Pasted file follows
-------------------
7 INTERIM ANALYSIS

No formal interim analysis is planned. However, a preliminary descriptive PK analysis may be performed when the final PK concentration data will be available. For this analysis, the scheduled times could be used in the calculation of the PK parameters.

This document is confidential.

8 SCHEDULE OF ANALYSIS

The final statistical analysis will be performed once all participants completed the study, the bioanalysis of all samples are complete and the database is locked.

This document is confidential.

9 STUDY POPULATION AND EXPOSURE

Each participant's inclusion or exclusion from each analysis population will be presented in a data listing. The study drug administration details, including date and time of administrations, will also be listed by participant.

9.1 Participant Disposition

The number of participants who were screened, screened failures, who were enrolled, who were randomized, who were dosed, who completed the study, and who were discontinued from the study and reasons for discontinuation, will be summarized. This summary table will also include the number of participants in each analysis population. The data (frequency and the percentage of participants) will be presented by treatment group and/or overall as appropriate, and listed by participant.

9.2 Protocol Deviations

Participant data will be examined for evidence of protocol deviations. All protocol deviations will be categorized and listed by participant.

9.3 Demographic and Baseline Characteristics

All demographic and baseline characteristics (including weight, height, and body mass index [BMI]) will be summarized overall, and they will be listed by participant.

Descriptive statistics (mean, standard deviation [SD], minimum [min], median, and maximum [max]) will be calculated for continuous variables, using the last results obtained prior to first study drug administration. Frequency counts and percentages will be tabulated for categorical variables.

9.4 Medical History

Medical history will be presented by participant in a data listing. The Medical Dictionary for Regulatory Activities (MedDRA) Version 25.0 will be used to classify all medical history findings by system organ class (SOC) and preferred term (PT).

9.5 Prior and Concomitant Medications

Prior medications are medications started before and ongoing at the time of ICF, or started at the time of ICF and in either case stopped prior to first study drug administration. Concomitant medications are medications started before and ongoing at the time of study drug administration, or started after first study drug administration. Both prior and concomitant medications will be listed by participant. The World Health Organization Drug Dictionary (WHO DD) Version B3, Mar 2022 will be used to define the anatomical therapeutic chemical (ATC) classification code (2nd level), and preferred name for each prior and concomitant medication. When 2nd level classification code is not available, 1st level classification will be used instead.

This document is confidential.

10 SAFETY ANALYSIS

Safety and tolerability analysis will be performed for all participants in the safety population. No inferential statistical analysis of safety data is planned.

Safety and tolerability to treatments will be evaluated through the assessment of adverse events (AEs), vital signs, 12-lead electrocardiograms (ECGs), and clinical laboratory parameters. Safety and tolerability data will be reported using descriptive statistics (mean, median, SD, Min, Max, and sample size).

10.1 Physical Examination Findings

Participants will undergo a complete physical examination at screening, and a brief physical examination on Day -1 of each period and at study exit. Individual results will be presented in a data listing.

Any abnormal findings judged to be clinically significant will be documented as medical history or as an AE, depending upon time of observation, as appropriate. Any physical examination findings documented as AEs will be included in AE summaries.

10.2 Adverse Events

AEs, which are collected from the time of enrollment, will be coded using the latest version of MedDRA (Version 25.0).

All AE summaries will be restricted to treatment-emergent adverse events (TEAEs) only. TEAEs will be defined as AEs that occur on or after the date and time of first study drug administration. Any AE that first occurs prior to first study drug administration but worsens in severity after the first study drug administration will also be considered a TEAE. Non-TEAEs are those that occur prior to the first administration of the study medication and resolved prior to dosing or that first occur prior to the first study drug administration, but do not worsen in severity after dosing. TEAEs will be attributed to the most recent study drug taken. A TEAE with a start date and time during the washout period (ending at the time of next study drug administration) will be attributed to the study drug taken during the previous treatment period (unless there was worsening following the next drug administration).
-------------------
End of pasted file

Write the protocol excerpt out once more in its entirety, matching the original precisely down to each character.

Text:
7 INTERIM ANALYSIS

No formal interim analysis is planned. However, a preliminary descriptive PK analysis may be performed when the final PK concentration data will be available. For this analysis, the scheduled times could be used in the calculation of the PK parameters.

This document is confidential.

8 SCHEDULE OF ANALYSIS

The final statistical analysis will be performed once all participants completed the study, the bioanalysis of all samples are complete and the database is locked.

This document is confidential.

9 STUDY POPULATION AND EXPOSURE

Each participant's inclusion or exclusion from each analysis population will be presented in a data listing. The study drug administration details, including date and time of administrations, will also be listed by participant.

9.1 Participant Disposition

The number of participants who were screened, screened failures, who were enrolled, who were randomized, who were dosed, who completed the study, and who were discontinued from the study and reasons for discontinuation, will be summarized. This summary table will also include the number of participants in each analysis population. The data (frequency and the percentage of participants) will be presented by treatment group and/or overall as appropriate, and listed by participant.

9.2 Protocol Deviations

Participant data will be examined for evidence of protocol deviations. All protocol deviations will be categorized and listed by participant.

9.3 Demographic and Baseline Characteristics

All demographic and baseline characteristics (including weight, height, and body mass index [BMI]) will be summarized overall, and they will be listed by participant.

Descriptive statistics (mean, standard deviation [SD], minimum [min], median, and maximum [max]) will be calculated for continuous variables, using the last results obtained prior to first study drug administration. Frequency counts and percentages will be tabulated for categorical variables.

9.4 Medical History

Medical history will be presented by participant in a data listing. The Medical Dictionary for Regulatory Activities (MedDRA) Version 25.0 will be used to classify all medical history findings by system organ class (SOC) and preferred term (PT).

9.5 Prior and Concomitant Medications

Prior medications are medications started before and ongoing at the time of ICF, or started at the time of ICF and in either case stopped prior to first study drug administration. Concomitant medications are medications started before and ongoing at the time of study drug administration, or started after first study drug administration. Both prior and concomitant medications will be listed by participant. The World Health Organization Drug Dictionary (WHO DD) Version B3, Mar 2022 will be used to define the anatomical therapeutic chemical (ATC) classification code (2nd level), and preferred name for each prior and concomitant medication. When 2nd level classification code is not available, 1st level classification will be used instead.

This document is confidential.

10 SAFETY ANALYSIS

Safety and tolerability analysis will be performed for all participants in the safety population. No inferential statistical analysis of safety data is planned.

Safety and tolerability to treatments will be evaluated through the assessment of adverse events (AEs), vital signs, 12-lead electrocardiograms (ECGs), and clinical laboratory parameters. Safety and tolerability data will be reported using descriptive statistics (mean, median, SD, Min, Max, and sample size).

10.1 Physical Examination Findings

Participants will undergo a complete physical examination at screening, and a brief physical examination on Day -1 of each period and at study exit. Individual results will be presented in a data listing.

Any abnormal findings judged to be clinically significant will be documented as medical history or as an AE, depending upon time of observation, as appropriate. Any physical examination findings documented as AEs will be included in AE summaries.

10.2 Adverse Events

AEs, which are collected from the time of enrollment, will be coded using the latest version of MedDRA (Version 25.0).

All AE summaries will be restricted to treatment-emergent adverse events (TEAEs) only. TEAEs will be defined as AEs that occur on or after the date and time of first study drug administration. Any AE that first occurs prior to first study drug administration but worsens in severity after the first study drug administration will also be considered a TEAE. Non-TEAEs are those that occur prior to the first administration of the study medication and resolved prior to dosing or that first occur prior to the first study drug administration, but do not worsen in severity after dosing. TEAEs will be attributed to the most recent study drug taken. A TEAE with a start date and time during the washout period (ending at the time of next study drug administration) will be attributed to the study drug taken during the previous treatment period (unless there was worsening following the next drug administration).